Class of 2016-17
The University of Chicago
National Academy of Engineering
Academic Career Achievement Award, Engineering in Medicine and Biology Society
An expert in computer-aided diagnosis as well as digital signal and image processing, Maryellen Giger has produced interdisciplinary research that spans medical physics, engineering, data processing, radiology, and radiomics. In 2013, the International Congress on Medical Physics named Giger as one of the fifty medical physicists with the most impact on the field in the last fifty years.
Giger earned a bachelor’s degree in mathematics, physics, and health sciences from Illinois Benedictine College in 1978. She received a master’s in physics from the University of Exeter, England, in 1979 and a doctoral degree in medical physics in 1985 from the University of Chicago.
After more than three years as a research associate in the University of Chicago’s Department of Radiology, Giger became an assistant professor in 1986 and an associate professor in 1991. In 1998, she became director of graduate programs in medical physics as well as a professor in the Department of Radiology and the Biological Sciences Collegiate Division in 2000.
In 2013, Giger became the A. N. Pritzker Professor of Radiology at the University of Chicago. Her research in computational image-based analyses of breast cancer for risk assessment, diagnosis, prognosis, response to therapy, and biological discovery has yielded various translated components. Her current research uses image-based phenotypes in imaging genomics association studies.
Giger is a member of the National Academy of Engineering, the Radiological Society of North America, the Society for Computer Applications in Radiology, and the Association of University Radiologists. She is a member or fellow of the Institute of Electrical and Electronics Engineers, the American Association of Physicists in Medicine, the American Institute of Medical and Biological Engineers, and the International Society for Optical Engineering. In 2013, she became an inaugural fellow in the University of Chicago’s Institute for Molecular Engineering.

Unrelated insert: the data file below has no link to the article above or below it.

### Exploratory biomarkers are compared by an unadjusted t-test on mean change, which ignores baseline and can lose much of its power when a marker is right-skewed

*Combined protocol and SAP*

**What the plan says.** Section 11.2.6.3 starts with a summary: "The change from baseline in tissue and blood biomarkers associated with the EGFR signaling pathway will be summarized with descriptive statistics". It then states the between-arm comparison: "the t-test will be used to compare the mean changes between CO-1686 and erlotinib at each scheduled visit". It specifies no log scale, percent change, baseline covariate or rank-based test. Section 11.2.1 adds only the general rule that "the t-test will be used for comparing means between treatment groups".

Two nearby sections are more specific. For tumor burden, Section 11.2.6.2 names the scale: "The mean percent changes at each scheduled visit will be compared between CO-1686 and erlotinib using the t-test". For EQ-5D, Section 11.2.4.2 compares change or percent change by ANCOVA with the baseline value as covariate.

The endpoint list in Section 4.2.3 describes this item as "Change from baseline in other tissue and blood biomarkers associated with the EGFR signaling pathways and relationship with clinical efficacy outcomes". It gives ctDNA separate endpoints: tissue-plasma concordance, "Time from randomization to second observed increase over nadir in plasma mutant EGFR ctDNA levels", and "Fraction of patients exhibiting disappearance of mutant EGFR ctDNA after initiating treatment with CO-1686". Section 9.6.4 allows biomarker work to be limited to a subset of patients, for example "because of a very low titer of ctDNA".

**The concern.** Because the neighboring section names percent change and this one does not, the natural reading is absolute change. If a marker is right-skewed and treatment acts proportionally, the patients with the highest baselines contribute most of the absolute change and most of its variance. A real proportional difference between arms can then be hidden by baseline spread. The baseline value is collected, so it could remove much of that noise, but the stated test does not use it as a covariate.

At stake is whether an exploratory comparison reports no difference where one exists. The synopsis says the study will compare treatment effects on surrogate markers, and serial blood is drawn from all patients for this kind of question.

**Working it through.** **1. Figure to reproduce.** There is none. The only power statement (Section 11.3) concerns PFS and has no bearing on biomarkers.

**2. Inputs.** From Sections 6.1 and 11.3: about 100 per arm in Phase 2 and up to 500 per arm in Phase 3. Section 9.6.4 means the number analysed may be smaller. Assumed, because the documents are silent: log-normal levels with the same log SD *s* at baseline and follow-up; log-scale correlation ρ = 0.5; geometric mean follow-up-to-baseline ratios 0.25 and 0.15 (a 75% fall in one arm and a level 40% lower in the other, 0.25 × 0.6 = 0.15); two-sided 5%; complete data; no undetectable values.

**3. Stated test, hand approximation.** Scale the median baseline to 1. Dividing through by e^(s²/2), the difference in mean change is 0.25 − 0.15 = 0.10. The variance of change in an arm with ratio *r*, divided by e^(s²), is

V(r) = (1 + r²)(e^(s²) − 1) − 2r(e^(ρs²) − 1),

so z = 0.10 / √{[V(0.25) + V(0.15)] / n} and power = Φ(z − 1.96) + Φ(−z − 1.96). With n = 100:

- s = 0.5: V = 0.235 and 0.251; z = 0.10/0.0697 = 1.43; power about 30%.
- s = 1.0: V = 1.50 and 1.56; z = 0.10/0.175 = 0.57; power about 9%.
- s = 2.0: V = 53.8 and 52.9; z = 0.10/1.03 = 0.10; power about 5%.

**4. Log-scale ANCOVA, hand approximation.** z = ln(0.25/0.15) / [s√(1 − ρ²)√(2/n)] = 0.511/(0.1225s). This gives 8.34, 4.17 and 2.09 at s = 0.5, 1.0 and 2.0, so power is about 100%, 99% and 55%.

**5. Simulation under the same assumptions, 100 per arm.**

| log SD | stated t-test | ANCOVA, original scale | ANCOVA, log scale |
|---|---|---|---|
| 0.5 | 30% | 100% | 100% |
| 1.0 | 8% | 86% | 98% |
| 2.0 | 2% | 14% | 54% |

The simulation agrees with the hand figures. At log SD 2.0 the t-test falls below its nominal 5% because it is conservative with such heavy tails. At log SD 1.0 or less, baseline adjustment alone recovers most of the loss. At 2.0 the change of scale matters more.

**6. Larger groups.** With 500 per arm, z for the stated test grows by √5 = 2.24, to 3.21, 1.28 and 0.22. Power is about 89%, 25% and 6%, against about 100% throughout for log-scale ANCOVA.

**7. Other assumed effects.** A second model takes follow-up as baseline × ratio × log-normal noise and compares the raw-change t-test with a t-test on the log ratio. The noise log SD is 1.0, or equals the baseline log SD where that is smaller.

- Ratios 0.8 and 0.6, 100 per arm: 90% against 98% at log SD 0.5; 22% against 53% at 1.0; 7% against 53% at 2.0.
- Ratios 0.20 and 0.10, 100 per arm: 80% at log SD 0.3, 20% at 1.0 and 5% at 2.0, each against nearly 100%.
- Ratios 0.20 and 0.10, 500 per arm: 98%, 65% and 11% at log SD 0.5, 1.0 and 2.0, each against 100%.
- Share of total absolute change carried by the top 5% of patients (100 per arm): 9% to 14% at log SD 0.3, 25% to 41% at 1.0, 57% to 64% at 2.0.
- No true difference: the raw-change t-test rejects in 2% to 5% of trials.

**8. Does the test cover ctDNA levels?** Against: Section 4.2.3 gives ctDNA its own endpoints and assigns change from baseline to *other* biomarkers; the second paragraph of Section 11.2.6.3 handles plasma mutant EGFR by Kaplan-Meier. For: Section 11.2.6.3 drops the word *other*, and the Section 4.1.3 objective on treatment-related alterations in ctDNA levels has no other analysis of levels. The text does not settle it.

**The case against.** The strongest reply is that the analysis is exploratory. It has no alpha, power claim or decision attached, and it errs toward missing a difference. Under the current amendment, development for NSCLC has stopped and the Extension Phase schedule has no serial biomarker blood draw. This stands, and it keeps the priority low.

Giger has received the Association of University Radiologists’ Stauffer Award (1995 and 2000), the American Association of Physicists in Medicine’s William D. Coolidge Gold Medal, the University of Texas’ Hollingsworth Lectureship in Engineering, Benedictine University’s Distinguished Science Alumni Award, and Engineering in Medicine and Biology Society’s Academic Career Achievement Award.
Giger served as a visiting professor at the Mayo Clinic in 1996.
She has generated more than 230 articles in peer-reviewed publications and twenty-four book chapters.
As a Faculty Fellow in the Hagler Institute for Advanced Study, Giger will collaborate with faculty–researchers in the College of Engineering as well as with scientists and clinicians in the Texas A&M Health Science Center, the Houston Medical Center, and local hospitals.
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